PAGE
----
Maintenance for the new system is very simple. Every few days-this should be done at least monthly-I walk through the house and visually inspect all of the sprinkler heads to make sure that nothing is obstructing them and to check for any leaks. I also periodically check the pressure on the riser and ensure that all valves are completely open, since a valve that is even partially closed reduces water flow to the head. Care must be taken with exposed sprinkler heads, too; when you're painting, for example, always cover the sprinkler head with a bag and remove it immediately after the painting is completed.
I strongly urge all homeowners to look into retrofitting your home with an NFPA 13D sprinkler system. Like me, you may be surprised by the affordability of the system and the simplicity of the installation and maintenance. I also encourage anyone in the market for a new home to search for those with NFPA 13D sprinkler systems. If you're building, it would be easier and less expensive to have an NFPA 13D system installed in your home. Since all model codes require new one- and two-family homes to be equipped with residential sprinkler systems, any new home built without this requirement is being built to substandard construction.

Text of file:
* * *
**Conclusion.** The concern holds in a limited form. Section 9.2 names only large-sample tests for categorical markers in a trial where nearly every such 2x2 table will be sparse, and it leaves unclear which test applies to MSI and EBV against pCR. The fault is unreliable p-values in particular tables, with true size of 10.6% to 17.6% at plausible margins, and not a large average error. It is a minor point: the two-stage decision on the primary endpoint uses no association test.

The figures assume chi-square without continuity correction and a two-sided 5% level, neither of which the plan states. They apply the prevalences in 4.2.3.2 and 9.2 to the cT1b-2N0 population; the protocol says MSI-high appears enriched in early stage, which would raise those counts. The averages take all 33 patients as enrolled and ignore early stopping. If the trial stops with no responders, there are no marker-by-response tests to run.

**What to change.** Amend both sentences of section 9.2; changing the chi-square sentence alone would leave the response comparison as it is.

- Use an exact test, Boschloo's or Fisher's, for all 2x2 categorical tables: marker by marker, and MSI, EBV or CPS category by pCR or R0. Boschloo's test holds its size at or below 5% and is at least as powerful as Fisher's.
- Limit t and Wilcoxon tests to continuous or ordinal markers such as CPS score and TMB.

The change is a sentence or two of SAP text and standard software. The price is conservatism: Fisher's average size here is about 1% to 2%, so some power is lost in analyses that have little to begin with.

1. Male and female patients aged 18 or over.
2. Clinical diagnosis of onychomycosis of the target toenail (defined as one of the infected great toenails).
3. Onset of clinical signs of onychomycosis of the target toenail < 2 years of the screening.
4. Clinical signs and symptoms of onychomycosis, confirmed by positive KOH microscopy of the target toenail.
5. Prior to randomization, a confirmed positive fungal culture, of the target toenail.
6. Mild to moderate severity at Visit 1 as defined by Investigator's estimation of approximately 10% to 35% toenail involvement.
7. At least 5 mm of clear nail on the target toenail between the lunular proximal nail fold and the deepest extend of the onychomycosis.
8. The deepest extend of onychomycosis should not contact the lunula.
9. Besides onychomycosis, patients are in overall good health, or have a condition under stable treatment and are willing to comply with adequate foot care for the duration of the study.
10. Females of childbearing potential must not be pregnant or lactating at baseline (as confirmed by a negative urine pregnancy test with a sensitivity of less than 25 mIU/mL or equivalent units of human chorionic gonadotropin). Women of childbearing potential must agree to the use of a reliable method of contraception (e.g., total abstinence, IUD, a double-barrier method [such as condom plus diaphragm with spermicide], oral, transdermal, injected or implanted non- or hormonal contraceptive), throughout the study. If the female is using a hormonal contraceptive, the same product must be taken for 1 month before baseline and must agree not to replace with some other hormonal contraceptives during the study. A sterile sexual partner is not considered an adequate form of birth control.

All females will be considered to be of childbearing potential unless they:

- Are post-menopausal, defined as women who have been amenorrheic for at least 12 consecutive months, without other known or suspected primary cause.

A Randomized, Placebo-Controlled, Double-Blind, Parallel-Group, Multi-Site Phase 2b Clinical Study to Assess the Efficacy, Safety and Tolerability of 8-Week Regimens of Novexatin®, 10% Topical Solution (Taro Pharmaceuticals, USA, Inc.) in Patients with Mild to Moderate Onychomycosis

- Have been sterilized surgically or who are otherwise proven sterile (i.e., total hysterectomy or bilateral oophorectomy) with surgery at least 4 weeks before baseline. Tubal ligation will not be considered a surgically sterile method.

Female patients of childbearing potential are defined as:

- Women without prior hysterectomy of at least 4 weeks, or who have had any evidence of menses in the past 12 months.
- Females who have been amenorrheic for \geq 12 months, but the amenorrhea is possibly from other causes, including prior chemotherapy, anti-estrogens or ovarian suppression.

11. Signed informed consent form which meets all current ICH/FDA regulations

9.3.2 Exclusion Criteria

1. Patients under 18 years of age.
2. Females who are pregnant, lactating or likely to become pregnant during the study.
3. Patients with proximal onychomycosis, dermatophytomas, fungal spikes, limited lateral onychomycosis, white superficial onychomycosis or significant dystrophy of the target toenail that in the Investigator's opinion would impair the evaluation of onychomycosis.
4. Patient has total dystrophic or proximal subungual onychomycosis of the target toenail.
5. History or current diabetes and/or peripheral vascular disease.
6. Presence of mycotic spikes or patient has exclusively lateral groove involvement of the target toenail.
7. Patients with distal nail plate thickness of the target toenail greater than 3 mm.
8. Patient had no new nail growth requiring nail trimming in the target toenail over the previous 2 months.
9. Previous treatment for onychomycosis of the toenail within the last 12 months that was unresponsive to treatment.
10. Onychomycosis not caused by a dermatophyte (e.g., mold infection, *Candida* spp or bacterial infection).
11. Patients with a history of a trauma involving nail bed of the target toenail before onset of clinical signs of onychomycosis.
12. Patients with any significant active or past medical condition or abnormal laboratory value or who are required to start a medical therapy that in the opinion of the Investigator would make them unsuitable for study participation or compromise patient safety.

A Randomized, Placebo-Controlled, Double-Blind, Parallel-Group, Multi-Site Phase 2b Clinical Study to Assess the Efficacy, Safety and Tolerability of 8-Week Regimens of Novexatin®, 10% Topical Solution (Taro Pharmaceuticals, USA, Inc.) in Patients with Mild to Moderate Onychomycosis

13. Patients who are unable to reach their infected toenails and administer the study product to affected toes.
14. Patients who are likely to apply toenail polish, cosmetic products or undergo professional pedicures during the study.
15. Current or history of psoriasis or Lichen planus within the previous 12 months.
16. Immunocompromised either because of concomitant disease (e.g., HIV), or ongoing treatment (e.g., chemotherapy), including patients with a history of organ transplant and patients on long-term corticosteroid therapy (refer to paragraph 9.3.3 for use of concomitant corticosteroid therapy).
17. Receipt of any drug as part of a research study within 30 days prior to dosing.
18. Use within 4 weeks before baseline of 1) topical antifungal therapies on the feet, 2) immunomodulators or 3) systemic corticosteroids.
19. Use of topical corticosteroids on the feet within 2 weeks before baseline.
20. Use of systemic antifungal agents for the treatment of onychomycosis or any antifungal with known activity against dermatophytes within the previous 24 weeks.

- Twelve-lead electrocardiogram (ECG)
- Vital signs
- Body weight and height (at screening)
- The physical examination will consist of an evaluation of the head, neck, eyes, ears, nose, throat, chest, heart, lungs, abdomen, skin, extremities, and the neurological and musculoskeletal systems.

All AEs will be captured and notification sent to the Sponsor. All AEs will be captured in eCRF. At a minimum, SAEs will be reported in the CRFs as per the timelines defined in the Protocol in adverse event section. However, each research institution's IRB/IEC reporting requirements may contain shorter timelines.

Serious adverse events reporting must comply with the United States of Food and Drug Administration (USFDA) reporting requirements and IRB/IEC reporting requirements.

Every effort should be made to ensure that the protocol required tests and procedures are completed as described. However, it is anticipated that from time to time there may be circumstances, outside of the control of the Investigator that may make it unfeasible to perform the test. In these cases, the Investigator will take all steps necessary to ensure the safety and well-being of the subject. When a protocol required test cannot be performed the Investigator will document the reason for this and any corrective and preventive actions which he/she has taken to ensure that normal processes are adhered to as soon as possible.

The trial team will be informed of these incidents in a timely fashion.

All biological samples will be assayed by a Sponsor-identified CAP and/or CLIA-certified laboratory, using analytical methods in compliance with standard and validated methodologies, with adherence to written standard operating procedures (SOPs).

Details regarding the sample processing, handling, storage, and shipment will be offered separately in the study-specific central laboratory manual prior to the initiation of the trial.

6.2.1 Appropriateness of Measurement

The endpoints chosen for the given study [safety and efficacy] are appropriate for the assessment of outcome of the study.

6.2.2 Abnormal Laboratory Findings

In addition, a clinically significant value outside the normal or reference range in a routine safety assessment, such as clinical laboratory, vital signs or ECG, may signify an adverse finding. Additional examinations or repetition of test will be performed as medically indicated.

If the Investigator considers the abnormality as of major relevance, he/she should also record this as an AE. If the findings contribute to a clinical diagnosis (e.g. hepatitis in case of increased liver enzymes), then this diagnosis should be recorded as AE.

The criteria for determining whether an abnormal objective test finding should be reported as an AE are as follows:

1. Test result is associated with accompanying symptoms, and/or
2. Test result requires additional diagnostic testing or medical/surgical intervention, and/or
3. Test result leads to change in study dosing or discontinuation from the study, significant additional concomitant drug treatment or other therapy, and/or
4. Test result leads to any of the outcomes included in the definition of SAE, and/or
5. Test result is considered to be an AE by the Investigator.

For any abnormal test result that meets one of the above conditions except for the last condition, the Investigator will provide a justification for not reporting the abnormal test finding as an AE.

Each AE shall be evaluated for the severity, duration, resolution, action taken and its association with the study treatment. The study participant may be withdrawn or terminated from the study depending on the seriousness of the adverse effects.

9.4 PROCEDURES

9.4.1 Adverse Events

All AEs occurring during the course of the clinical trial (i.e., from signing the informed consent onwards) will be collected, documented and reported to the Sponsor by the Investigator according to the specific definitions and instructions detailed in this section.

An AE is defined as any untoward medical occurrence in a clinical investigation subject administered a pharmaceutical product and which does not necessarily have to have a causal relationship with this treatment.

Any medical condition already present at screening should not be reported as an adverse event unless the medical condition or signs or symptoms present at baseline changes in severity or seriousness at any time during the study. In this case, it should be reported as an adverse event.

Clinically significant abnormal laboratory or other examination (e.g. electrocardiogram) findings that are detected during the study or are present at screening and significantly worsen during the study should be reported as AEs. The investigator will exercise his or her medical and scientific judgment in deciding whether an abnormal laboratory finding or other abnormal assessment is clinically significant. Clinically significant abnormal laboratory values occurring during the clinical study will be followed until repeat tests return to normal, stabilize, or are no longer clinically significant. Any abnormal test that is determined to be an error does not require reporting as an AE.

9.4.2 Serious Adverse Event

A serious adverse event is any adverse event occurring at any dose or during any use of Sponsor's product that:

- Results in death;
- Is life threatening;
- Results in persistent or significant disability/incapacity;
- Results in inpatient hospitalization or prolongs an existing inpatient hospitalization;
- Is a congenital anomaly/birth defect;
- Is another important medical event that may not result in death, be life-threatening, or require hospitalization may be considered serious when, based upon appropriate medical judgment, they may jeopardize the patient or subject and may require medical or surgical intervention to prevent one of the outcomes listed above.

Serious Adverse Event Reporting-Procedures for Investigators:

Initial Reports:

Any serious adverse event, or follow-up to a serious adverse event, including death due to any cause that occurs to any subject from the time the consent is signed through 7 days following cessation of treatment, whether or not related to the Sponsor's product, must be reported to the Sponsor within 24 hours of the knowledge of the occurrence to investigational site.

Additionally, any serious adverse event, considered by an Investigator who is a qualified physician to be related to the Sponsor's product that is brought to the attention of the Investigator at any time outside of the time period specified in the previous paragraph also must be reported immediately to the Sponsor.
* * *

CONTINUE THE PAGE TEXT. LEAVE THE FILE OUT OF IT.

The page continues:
All in all, we are very pleased with our system and surprised by the low cost. My daughter and my wife feel much safer-and I sleep much better.
Randy Safer is southern regional director for NFPA.